Aurion Mission

Friday, July 15, 2011

Deep Impact—The Smoking Guns?
Several years ago, Wallace Thornhill accurately predicted what Galileo investigators would find when they looked at the “volcanoes” on Jupiter’s closest moon Io. He said that the plumes would not be “volcanoes” but discharges moving around the edges of the excavated areas, exactly as NASA discovered on Io, and as now appears to be occurring on Tempel 1. He said the plumes would be much hotter than NASA officials expected (in fact they produced the same kind of whiteouts now seen on Tempel 1). And he said that the supposed “lava lakes” on Io would be cold (they are simply the excavated terrain beneath the surface, exposed by the etching process.) Now it is becoming more clear every day that Thornhill’s successful predictions for Io, make what is happening on Tempel 1 all the more significant. In the above pictures we see that the dominant positions of the white spots are on the rims of craters and the cliffs rising above valley floors. A particularly telling example of this relationship is seen in the picture here
In fact the active areas in the upper picture above reveal uncanny similarities to the discharge activity on Io as observed in previous Pictures of the Day. One of the features of electric arc erosion noted by Thornhill many years ago, is the tendency to create scalloped edges as it cuts away material from the cliffs edges it is acting on. This tendency we see abundantly on Io, which makes an observation in a NASA release on Deep Impact all the more noteworthy: "The image [of the nucleus] reveals topographic features, including ridges, scalloped edges and possibly impact craters formed long ago”. (The phrase “long ago” has no scientific basis; it is merely the projection of an unfounded assumption; continual ablation of cometary ices by solar heating of the surface would not permit the preservation of such abundant, sharply defined craters for long periods of time).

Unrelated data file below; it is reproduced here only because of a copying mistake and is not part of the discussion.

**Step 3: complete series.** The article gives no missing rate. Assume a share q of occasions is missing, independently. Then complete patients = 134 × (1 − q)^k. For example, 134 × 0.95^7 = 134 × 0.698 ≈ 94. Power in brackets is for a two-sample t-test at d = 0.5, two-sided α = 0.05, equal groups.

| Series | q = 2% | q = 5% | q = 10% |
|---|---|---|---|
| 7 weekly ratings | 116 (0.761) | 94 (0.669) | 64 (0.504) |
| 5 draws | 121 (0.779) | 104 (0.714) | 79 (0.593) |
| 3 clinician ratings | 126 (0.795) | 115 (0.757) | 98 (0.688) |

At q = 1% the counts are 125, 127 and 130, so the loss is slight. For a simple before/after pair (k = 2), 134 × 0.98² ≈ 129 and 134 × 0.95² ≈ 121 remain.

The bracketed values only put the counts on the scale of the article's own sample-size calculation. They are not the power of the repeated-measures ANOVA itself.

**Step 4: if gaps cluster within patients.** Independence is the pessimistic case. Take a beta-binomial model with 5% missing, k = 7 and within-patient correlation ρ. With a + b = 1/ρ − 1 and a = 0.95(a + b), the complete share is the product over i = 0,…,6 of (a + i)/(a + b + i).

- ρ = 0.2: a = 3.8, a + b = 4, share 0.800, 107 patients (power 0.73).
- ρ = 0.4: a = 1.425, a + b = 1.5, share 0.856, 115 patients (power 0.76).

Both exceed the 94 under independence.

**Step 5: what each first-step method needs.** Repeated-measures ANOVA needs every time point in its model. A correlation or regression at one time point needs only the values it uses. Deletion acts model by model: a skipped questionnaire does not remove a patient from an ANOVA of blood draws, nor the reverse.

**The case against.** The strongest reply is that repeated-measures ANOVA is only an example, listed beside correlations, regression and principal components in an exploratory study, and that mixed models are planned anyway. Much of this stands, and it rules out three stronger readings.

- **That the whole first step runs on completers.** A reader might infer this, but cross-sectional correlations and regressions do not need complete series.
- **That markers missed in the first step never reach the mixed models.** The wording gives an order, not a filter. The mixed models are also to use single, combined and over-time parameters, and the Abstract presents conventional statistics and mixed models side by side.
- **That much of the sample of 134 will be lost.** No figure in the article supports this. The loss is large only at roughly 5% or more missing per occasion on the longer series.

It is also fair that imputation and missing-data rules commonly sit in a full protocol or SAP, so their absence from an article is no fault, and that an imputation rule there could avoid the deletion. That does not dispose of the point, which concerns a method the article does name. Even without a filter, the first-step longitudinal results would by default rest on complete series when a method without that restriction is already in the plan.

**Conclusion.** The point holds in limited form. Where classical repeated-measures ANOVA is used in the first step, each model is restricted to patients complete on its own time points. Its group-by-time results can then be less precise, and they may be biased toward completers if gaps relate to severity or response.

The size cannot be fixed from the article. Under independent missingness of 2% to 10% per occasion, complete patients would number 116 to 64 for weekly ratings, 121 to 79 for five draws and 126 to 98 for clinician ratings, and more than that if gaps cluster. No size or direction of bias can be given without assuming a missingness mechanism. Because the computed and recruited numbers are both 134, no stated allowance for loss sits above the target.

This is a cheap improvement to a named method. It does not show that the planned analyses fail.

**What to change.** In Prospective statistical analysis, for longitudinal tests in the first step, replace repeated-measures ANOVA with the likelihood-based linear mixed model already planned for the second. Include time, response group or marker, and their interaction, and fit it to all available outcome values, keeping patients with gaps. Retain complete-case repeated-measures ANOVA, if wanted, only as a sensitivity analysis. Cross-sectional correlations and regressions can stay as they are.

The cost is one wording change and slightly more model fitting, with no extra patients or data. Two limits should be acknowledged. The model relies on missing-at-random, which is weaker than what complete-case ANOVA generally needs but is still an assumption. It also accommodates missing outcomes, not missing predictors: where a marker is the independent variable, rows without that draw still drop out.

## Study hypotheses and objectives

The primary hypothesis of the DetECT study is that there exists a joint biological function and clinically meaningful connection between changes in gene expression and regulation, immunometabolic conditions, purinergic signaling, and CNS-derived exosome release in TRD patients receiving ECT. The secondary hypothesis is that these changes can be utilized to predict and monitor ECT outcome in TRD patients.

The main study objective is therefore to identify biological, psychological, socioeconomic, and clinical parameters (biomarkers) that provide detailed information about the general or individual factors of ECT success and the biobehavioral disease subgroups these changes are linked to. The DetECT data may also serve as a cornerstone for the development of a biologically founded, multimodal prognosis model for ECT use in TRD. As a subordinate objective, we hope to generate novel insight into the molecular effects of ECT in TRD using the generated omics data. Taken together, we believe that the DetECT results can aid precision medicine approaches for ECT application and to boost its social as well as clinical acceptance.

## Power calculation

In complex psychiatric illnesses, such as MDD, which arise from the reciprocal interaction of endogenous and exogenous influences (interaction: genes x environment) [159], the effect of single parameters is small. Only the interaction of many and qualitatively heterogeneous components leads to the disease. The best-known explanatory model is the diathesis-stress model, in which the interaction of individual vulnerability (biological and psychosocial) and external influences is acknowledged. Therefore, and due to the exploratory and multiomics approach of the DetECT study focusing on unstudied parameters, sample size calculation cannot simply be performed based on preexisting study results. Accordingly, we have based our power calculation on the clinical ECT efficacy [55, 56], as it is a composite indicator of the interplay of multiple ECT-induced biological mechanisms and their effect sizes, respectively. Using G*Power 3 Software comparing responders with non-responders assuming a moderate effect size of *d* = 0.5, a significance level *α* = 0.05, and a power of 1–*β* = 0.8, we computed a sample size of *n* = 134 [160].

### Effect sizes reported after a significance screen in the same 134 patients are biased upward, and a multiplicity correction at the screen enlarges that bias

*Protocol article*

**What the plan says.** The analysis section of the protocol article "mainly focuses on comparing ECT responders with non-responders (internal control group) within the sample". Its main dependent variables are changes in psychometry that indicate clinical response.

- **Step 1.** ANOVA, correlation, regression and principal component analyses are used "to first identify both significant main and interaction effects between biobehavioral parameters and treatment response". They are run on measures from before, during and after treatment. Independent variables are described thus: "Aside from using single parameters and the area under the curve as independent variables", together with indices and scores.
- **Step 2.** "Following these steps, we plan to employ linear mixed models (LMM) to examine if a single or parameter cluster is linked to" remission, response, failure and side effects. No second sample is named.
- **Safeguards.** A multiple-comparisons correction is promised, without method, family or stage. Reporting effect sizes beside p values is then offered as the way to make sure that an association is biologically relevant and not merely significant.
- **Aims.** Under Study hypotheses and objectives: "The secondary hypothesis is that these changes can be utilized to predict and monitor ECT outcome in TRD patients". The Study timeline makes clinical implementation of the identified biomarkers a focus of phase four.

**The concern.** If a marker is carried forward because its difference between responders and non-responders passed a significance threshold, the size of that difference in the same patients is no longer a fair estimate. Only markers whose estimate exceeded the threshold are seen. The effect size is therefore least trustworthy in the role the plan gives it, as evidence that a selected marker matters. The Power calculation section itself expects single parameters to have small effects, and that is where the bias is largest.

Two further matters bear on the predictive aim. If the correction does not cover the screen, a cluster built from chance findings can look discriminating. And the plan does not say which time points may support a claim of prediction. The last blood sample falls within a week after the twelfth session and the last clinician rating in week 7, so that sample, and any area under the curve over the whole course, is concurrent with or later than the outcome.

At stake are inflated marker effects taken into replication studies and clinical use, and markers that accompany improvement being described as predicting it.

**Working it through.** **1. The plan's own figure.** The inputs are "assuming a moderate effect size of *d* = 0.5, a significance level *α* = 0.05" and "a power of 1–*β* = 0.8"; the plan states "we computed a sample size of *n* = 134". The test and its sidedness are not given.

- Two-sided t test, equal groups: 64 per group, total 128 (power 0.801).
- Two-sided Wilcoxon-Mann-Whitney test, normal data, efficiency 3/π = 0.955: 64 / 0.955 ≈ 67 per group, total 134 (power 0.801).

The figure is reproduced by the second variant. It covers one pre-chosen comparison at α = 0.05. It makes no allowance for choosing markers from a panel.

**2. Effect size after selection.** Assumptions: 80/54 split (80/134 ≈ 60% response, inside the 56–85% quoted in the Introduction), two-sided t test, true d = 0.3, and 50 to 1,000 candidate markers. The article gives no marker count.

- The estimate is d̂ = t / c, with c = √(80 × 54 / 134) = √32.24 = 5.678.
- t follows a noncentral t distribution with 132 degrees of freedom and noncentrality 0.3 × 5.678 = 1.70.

On Io, the darkest surfaces are associated with recent arcing along the edges of craters and cliffs, exposing the underlying rock. Electrostatic fallback of ejecta covers the flat areas with lighter material.